Sunday, 20 June 2010

Magpies and crows

A recurring theme in my life is the corvids that turn up for rescue (not to mention the hedgehogs). Corvids, for those people who don't have them barge their way in, are members of the crow family, and over the years we have helped all the British crows except ravens and choughs. We even had a stunned jay once, whose amazing beauty we marvelled over until it suddenly stopped acting like it was drunk and flew straight through the house and out the porch window. It's been many years since a crow came for help, but a few weeks ago an almighty screaming from the front of my neighbours property turned out to be a baby magpie being attacked by four adult magpies, and being somewhat defended by two others. We assumed they were the parents. Once disturbed, all seven flew off, but over the next few days we saw the baby more and more, on the trampoline, on the shed, behind the chickens. He would land next to a cat if it would put his relentless attackers off. Gradually the parents gave up and left him to fend entirely for himself, and he got thinner and weaker. Then, we noticed his leg hanging down, and five days later, exhausted and too tired and thin to fly above my head, we chased him down the side of the house and Sophie managed to get her hands to him.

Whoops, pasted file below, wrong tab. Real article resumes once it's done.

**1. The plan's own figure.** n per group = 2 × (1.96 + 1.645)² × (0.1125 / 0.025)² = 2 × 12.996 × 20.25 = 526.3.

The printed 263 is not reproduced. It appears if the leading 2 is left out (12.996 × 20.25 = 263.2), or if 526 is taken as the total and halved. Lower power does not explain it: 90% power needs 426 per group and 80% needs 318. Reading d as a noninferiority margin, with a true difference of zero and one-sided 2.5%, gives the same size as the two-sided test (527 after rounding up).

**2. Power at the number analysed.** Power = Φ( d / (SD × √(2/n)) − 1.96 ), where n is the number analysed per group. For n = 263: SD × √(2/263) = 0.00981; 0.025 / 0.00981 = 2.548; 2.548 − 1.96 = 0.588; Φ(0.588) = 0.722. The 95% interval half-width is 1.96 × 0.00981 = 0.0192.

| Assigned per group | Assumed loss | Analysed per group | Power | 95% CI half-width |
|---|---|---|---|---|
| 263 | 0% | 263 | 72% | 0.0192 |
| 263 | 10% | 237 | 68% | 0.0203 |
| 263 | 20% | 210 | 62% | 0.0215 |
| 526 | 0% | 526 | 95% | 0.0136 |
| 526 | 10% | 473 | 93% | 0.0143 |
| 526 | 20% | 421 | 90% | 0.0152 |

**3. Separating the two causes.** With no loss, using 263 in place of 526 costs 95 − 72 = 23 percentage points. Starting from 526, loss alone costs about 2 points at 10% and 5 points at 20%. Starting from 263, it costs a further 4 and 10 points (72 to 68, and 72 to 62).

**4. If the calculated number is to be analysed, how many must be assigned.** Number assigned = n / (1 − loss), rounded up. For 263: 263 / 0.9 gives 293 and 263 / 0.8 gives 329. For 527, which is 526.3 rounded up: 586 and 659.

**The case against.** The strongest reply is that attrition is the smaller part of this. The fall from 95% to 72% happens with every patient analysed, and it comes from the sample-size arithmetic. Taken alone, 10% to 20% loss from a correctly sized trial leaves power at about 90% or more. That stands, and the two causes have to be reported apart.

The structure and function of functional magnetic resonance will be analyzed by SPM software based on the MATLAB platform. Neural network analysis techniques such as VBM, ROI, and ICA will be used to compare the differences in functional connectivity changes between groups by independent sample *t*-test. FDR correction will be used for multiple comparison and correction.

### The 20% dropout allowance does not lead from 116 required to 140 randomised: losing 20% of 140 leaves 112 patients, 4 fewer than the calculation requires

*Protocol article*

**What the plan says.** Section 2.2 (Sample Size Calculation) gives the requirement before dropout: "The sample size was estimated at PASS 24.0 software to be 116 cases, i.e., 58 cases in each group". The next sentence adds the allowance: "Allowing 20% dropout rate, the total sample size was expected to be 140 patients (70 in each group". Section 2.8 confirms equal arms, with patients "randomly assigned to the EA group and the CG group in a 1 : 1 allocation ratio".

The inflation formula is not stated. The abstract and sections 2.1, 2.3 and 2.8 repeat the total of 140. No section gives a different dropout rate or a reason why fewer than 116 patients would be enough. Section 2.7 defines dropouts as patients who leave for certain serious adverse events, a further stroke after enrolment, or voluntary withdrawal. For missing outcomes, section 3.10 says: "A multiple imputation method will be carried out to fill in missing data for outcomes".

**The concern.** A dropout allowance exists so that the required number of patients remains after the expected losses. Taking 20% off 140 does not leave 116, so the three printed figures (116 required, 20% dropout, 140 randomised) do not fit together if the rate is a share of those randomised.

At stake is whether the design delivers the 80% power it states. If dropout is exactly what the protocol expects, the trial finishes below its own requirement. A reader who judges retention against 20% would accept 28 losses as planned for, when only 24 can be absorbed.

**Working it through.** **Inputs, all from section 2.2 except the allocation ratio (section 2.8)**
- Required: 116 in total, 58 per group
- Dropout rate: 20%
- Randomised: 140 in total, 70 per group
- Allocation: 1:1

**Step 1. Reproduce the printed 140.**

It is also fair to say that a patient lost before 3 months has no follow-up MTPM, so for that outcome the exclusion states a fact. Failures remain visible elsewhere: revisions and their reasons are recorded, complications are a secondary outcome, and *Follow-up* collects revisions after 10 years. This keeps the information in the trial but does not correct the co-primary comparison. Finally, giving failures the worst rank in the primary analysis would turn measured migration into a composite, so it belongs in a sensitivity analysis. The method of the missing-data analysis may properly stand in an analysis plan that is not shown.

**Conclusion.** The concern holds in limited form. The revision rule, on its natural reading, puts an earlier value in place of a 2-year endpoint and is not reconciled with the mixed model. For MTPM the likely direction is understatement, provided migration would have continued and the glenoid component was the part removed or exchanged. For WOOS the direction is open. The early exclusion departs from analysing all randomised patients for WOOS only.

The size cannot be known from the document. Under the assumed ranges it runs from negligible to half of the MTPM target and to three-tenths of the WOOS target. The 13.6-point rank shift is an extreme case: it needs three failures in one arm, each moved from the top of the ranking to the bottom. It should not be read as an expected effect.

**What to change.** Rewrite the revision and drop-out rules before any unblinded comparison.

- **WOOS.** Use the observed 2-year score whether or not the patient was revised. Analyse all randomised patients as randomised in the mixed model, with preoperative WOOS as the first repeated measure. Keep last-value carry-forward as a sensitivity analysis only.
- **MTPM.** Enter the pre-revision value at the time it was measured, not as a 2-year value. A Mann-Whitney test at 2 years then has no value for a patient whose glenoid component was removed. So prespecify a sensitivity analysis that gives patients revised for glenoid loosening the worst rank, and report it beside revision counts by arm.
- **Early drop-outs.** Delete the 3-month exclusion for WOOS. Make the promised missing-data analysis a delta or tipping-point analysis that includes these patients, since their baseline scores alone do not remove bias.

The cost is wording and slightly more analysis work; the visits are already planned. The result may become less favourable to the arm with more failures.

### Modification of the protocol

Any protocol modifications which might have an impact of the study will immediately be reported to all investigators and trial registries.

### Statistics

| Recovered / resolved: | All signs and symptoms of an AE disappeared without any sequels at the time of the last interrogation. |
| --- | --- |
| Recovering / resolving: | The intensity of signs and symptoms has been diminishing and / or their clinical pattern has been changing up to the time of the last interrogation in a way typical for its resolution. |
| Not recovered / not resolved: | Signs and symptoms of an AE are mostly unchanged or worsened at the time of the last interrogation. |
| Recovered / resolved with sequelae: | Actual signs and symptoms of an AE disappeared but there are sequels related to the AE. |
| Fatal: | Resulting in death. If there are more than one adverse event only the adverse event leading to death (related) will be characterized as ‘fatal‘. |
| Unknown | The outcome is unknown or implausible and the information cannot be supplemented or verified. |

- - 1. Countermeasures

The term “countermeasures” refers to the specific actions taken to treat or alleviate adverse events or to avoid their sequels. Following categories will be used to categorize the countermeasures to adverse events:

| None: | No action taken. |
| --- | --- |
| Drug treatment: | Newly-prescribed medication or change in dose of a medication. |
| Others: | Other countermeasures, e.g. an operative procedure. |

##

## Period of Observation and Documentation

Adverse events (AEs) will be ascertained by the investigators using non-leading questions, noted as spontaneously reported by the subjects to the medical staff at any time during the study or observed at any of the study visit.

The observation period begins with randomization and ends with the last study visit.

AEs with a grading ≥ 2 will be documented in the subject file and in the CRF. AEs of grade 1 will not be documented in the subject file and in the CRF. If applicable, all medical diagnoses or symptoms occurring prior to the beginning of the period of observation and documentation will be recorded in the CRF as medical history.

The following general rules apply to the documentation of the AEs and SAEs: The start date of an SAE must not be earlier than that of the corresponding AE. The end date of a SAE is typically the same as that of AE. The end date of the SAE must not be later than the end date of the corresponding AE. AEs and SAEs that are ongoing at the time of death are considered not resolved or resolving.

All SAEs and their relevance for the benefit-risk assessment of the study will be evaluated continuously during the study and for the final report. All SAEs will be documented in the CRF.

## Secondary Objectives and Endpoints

The idea was to get him in, fill his crop and let him die warm and safe and in a  dark place. Twelve hours later, his stomach slightly fuller, he was bright eyed and interested in what goodies we were going to come back with next. (Cat food and chopped treats) We said, we would give him two weeks to either get better and go back to the wild or come to terms with a life in captivity and become the first resident of the new corvid rescue aviary. The worst possible scenario is that he is afraid of us all the time, but that is clearly not the case. He doesn't like us either, but he likes the meaty chunks (not the jelly though) and the soaked cat biscuits and the fat balls we feed the blue tits. He has completely broken the leg, and worse, it was already healing crooked when we found him. He'll always need an aviary but people are another matter, he's bright enough to prefer me to Russell so he's probably male. He's starting to 'play' with fat balls, tear up paper etc. which is a good sign. He lets me put my hand to within a few inches or even brush his back. He doesn't move out the way when I slide fresh paper in (which is a nuisance). I'm open minded about him. The one question I have to ask myself is: if he had a choice, would he choose this life? Or would he choose death? Miserable birds become apathetic. He's enthusiastic, curious, looking for life. I feel like we have to give him a  bit longer, and get him flying. Not to mention, give him a  bath.

No comments:

Post a Comment